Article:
My Trek to Danville
Original post made by Roz Rogoff on Mar 28, 2013
The Trek website listed the California Pedaler in Danville. So I phoned the Pedaler to find out if they had a Trek Pure I could test ride. The woman on the phone said she had two in stock. I also asked if they carried adult tricycles. If I wasn't able to ride the Pure I'd probably move down to a trike.
She said they didn't carry adult tricycles because they take up too much space in the store. I thought I should give the Pure a chance before resorting to a tricycle and drove up to Danville on Sunday afternoon. I figured there wouldn't be much traffic on Sunday.
When I got to Danville I realized why I don't like going to Danville. It's like something out of "The Walton's" too small townish for me. There weren't too many cars driving on Hartz Avenue, but every curbside parking space was taken, and on a Sunday! It was like Good-Guys all over again except with new cars.
I recognized the California Pedaler right away from all the bikes out front, but I had to drive past it because there wasn't any place to park nearby. I spotted what looked like parking lots behind some stores and restaurants, but since I don't know my way around Danville I didn't know if they are public or only for those businesses. I turned left at the light on Prospect and left again on Railroad Avenue to get back to the bike store.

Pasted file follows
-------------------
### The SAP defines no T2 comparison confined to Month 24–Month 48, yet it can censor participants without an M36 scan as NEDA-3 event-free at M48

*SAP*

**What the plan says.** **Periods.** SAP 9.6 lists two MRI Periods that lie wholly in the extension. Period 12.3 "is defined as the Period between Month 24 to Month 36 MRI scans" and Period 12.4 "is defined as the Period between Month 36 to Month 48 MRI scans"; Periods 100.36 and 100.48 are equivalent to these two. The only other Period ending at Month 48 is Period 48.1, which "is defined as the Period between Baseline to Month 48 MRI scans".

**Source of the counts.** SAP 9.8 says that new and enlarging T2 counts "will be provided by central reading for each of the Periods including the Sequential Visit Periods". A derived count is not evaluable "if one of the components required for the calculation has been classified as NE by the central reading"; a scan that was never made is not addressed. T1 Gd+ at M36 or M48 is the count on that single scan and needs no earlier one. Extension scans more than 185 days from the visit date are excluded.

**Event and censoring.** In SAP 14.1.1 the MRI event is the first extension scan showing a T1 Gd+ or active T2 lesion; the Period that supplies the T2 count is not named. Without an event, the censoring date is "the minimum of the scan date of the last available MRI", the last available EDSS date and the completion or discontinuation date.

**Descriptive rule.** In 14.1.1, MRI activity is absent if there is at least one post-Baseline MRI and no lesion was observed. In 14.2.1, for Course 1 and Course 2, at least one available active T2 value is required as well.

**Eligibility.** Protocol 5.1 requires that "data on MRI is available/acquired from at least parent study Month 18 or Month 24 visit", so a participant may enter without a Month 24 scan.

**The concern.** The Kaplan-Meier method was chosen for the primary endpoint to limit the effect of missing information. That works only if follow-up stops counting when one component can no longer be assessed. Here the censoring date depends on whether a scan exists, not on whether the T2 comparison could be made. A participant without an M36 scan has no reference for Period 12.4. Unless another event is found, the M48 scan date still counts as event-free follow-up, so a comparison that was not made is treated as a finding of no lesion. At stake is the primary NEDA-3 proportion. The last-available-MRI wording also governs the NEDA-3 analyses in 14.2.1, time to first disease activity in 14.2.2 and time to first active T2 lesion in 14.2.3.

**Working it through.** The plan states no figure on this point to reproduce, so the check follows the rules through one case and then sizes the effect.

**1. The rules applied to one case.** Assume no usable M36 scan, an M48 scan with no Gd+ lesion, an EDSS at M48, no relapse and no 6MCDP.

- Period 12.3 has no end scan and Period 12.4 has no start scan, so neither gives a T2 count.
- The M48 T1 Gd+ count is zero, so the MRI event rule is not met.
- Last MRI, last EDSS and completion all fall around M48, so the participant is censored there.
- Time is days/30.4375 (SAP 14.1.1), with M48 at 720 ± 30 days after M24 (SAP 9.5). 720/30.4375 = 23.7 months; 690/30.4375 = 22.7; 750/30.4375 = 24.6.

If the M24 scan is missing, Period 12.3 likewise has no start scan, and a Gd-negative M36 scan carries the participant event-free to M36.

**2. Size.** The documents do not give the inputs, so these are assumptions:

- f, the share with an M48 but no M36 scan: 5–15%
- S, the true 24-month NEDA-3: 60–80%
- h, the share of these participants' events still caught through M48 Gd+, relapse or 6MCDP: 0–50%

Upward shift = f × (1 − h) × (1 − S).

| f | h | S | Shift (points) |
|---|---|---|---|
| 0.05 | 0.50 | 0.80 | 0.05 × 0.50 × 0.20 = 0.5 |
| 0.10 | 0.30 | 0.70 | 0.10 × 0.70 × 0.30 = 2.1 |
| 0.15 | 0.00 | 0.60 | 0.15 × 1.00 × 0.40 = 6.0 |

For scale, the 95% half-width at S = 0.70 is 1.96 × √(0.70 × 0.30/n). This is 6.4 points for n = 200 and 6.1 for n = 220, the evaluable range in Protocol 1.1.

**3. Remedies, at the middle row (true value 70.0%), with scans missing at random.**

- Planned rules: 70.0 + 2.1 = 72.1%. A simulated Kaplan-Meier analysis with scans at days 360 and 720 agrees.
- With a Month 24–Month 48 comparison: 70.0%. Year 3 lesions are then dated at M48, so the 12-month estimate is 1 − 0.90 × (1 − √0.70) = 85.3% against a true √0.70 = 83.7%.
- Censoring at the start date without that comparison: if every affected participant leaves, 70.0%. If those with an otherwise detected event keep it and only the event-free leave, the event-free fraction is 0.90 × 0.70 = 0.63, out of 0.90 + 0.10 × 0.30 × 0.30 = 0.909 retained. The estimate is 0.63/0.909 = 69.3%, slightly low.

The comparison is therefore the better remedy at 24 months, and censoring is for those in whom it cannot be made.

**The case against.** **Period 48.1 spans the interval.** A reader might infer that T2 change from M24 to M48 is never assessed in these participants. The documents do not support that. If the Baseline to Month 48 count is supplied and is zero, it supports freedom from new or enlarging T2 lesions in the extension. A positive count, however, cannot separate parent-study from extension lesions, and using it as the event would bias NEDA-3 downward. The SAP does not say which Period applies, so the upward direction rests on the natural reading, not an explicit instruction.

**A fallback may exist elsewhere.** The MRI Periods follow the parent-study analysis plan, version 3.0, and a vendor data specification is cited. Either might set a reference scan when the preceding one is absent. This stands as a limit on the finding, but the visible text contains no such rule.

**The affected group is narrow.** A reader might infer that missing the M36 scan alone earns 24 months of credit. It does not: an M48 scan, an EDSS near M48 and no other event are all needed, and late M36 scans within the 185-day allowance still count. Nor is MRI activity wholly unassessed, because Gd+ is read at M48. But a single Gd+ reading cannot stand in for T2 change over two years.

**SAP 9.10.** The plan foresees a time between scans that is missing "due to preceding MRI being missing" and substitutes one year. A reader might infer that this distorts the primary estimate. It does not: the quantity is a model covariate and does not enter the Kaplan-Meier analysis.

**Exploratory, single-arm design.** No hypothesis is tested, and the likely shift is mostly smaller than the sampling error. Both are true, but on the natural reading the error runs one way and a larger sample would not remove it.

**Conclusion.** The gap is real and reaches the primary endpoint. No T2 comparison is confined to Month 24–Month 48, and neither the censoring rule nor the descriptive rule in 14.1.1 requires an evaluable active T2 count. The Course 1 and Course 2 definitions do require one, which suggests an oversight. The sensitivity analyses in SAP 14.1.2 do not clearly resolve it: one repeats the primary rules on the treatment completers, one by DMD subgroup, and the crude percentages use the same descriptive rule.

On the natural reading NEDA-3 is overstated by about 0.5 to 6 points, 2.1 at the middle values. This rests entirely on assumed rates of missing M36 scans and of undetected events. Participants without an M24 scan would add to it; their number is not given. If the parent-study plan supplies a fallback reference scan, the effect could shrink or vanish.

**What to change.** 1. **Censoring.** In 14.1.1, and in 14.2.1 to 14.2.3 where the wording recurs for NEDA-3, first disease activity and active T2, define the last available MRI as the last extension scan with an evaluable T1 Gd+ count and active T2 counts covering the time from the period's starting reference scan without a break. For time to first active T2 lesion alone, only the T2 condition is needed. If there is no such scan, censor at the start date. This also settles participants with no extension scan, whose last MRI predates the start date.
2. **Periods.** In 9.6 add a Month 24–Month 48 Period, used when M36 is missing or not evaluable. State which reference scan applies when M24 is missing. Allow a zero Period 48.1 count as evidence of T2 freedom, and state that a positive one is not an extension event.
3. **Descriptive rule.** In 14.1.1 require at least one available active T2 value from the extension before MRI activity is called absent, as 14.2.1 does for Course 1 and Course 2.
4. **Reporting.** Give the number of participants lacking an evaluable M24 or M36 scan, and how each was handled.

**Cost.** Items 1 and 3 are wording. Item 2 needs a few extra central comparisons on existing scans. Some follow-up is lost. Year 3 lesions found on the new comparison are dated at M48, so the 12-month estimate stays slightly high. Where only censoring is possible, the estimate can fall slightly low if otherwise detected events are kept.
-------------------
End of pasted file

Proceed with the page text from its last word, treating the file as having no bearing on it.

I remembered that the store is on the corner of Church Street so I turned left there hoping to find a parking space, but it was full. I turned right on Hartz Ave. and parked half-way into a red zone next the Basil Leaf Restaurant. I hoped I wouldn't get towed or a ticket, but I didn't expect it would take long to try the Pure and either buy it or leave.
The Basil Leaf looked busy for 2:30 pm on Sunday. All of the restaurants around the bike store, and there are many, seemed busy. Folks in San Ramon believe that Danville has better restaurants, but I believe this is an illusion brought on by the quaintness of the setting.
Restaurants seem more appealing in the small town environment. Several quality restaurants in San Ramon, like Izzy's or the Italian place (can't remember the name) at the top of the Hill on Bollinger Canyon Road, went out of business for a variety of reasons. One reason might have been the location in a shopping center parking lot or a strip mall near a Domino's Pizza, which made them seem less desirable than the mystique of Danville's "charm." I prefer the easy access and parking of San Ramon.